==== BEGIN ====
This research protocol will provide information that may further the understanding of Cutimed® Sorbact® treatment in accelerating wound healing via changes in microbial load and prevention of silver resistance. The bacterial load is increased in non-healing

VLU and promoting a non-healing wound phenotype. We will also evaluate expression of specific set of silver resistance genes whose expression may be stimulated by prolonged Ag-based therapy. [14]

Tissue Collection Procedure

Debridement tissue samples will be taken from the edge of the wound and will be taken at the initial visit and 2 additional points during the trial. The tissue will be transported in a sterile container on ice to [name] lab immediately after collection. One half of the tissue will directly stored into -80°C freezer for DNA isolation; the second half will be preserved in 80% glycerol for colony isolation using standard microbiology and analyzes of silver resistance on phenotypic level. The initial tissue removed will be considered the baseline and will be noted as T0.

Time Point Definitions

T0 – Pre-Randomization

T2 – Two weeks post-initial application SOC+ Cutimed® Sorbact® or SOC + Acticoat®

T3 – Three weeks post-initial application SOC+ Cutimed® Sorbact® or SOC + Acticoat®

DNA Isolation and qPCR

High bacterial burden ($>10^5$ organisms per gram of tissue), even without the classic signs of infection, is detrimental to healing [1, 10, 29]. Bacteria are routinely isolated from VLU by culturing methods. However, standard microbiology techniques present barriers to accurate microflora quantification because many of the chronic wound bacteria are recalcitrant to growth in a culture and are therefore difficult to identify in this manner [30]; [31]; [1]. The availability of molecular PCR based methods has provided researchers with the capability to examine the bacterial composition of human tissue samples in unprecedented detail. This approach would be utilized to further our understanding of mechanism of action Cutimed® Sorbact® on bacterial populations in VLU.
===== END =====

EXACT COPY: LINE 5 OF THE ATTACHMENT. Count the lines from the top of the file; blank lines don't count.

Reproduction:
Time Point Definitions